My friend and I recently stayed at the north ridge campsite, which is the tents only site at Tar Hollow State Park. I had both positive and negative experiences. Let's start with the positives. It's a very secluded campsite so it really feels like you're one with nature. The pit latrines are convenient for those emergency situations but they're not the cleanest but it is not a far drive to the flush toilets at the RV campsite area near the camp store. Site 106 is a great site if you choose to stay here. It is very flat, one of the most flat sites (I think 105 is more flat) and so my night's sleep was great.
Now for the negatives, which sadly outweigh the positives for my stay.
You are right next to your camping neighbors. I have terrible luck and ended up staying next to a very inconsiderate and loud group that included their many dogs. Normally this wouldn't bother me but I could hear all of their conversations because we were so close to them. You can hear snoring and other "nighttime" noises so just be aware others can and will hear you. I wasn't able to find the water spigot right away because someone set up their tent right next to it but then was able to find it once they moved their tent. This is more of a negative of the State Park but the hiking paths are not clearly marked and I am embarrassed to admit I did get lost in the woods. The map they have is in black in white but the park uses a color system. This could be solved by taking a picture of the colorful map right by the fire tower.
Overall, I don't think I would choose to return to this site for camping because you're just way to close to others around you.
Stayed two nights at Tar Hollow's North Ridge Campground, which is the tent only campground. Be sure to visit the "Camp General Store" to pick up your permit before heading to your campsite. If your GPS takes you to the North Ride campground, just drive past and continue on until you see the general store/putt putt area. Believe the camp store is open until 8pm during the week.
We were on site 106, which is at the far end of the campground. The campground is about 2-3 acres large, situated on a hill with a path dug out around the perimeter.
Some positives about the campground and site 106:
-the path around the hill allows for great drainage; a huge help if you're camping in rainy weather.
-the north ridge campground is in an entirely separate area of the park than the RVs and there aren't many campsites, so in that way it feels a little more remote and secluded.
-In addition to the path around the perimeter of the campsite there is a path leading up through the middle of the campground with the campsites situated on either side of the path. Since site 106 is at the far end, you don't have anyone walking by your campsite to and from the parking lot.
-Pine lake is a beautiful little spot to fish, rent a paddle boat, or just relax. There is also a pretty spacious beach area.
-There is a water spigot, restrooms, and a dumpster.
-There is no cell service. Enjoy the outdoors! You are off the grid!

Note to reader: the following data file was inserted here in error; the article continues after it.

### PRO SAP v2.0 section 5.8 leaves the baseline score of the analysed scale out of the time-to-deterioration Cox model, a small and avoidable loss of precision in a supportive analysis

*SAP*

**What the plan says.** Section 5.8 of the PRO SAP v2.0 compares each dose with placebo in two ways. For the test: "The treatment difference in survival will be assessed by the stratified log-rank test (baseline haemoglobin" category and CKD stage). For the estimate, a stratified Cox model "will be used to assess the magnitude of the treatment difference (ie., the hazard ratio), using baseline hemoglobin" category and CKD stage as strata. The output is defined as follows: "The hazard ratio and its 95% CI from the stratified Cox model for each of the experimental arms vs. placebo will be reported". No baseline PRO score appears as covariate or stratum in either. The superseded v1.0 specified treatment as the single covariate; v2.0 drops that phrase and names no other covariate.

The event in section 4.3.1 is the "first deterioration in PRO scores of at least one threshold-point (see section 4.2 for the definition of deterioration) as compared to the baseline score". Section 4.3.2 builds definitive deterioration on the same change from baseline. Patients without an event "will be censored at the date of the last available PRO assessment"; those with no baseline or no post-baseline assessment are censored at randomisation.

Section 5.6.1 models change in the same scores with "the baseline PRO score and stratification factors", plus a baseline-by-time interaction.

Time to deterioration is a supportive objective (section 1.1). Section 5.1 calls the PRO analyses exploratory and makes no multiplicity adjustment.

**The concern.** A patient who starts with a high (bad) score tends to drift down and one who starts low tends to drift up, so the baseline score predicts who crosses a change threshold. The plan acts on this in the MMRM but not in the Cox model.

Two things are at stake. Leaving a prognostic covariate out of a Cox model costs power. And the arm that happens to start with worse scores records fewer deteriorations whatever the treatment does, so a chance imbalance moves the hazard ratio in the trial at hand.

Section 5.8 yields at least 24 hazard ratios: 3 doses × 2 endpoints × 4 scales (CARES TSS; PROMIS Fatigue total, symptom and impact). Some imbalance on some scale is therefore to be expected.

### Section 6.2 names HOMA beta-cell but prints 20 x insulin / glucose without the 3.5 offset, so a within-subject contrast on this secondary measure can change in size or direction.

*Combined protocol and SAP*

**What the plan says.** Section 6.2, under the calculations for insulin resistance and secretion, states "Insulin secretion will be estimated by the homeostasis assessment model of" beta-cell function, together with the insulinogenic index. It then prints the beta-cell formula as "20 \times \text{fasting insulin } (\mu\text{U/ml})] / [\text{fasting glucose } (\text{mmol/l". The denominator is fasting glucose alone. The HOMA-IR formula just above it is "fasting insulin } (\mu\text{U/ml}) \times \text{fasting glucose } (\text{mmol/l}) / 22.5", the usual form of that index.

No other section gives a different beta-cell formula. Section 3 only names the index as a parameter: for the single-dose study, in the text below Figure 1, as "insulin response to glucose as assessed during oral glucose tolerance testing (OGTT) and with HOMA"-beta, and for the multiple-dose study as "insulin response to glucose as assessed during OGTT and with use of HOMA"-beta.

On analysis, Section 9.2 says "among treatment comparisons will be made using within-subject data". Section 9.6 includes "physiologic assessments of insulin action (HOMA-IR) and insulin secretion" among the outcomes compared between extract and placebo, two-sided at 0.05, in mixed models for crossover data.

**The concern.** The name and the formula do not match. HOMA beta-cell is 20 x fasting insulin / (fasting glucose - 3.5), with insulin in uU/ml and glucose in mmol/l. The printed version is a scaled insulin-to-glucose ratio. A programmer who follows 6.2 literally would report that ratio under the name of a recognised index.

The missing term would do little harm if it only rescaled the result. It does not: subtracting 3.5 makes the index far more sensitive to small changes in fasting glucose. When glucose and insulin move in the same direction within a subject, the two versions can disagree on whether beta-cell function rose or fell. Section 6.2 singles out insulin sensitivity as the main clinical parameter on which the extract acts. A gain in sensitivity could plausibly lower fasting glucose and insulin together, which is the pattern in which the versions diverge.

Some negatives about the campground and site 106:
-You cannot park your car directly at your campsite. There is a parking lot at the bottom of the campground hill. You have to carry your items to your campsite. Depending on what site you reserved you could have to walk uphill for about 100-150 yards. This could be an issue for differently abled people. Also, it means you need to be crafty about securing your food at night if you don't want to walk it back down to your car.
-Many of the campsites are situated on pretty intense slopes. 106 wasn't too bad. I would guess 105 is probably the most level site in the campground.
-Site 106 is the farthest from the parking lot. Great for privacy, bad for lugging your stuff to and from the car.
-The bathrooms are pit latrines. Normally, I wouldn't be too concerned about this (you're camping! it's cool to rough it a bit!) However…these are some of the dirtiest I've experienced. The bathrooms are also very narrow and perhaps most importantly, they are not lit, so you have to make sure you bring your headlamp with you at night. I also couldn't get the latch to lock on the doors, but maybe that was user error. There is toilet paper and hand sanitizer (but I always double sanitized with my own sanitizer back at our tent--such was the state of these bathrooms.)
-The campsites are all pretty close together. We got lucky and there was no one next to us, but even so we could still clearly hear conversations at other campsites and folks snoring at night.
-There is no cell service. Be sure to give anyone who may need to contact you a heads up.
All in all, we had a positive experience and were glad we went. That said, there are better spots to tent camp in and around OH.
Stayed at the primitive campsites at the top of the ridge above the lake and all the RV and electric sites. The campground is great in that there is no tree cover so you have clear skies to view the stars. If it rains then it probably would not be the best location. The parking is separate from the campgrounds but its a short walk uphill, maybe no more than a 1/3 of a mile to the farthest site. Now there's like 12 sites or so and they're all great other than the fact that you are extremely close to your neighbors and you can hear EVERYTHING. there is little privacy to do "anything" since the other campsite is directly beside you. so if you plan on having amorous outings, wait for daylight where people are making noise or go somewhere where the campsites are a little more spaced apart.
It was a cold rainy day when I pulled into the park. I wasn't super impressed with the park. So, I opted to get back on the road. It was a quiet park with maybe 10 sites occupied.
They do have nice shelters but through out the park the bathrooms need updated. The camp sites by the lake held the most promise but then I saw warnings about sewage. They had an awesome putt putt site. Everything was locked up due to COVID-19 in terms of rentals.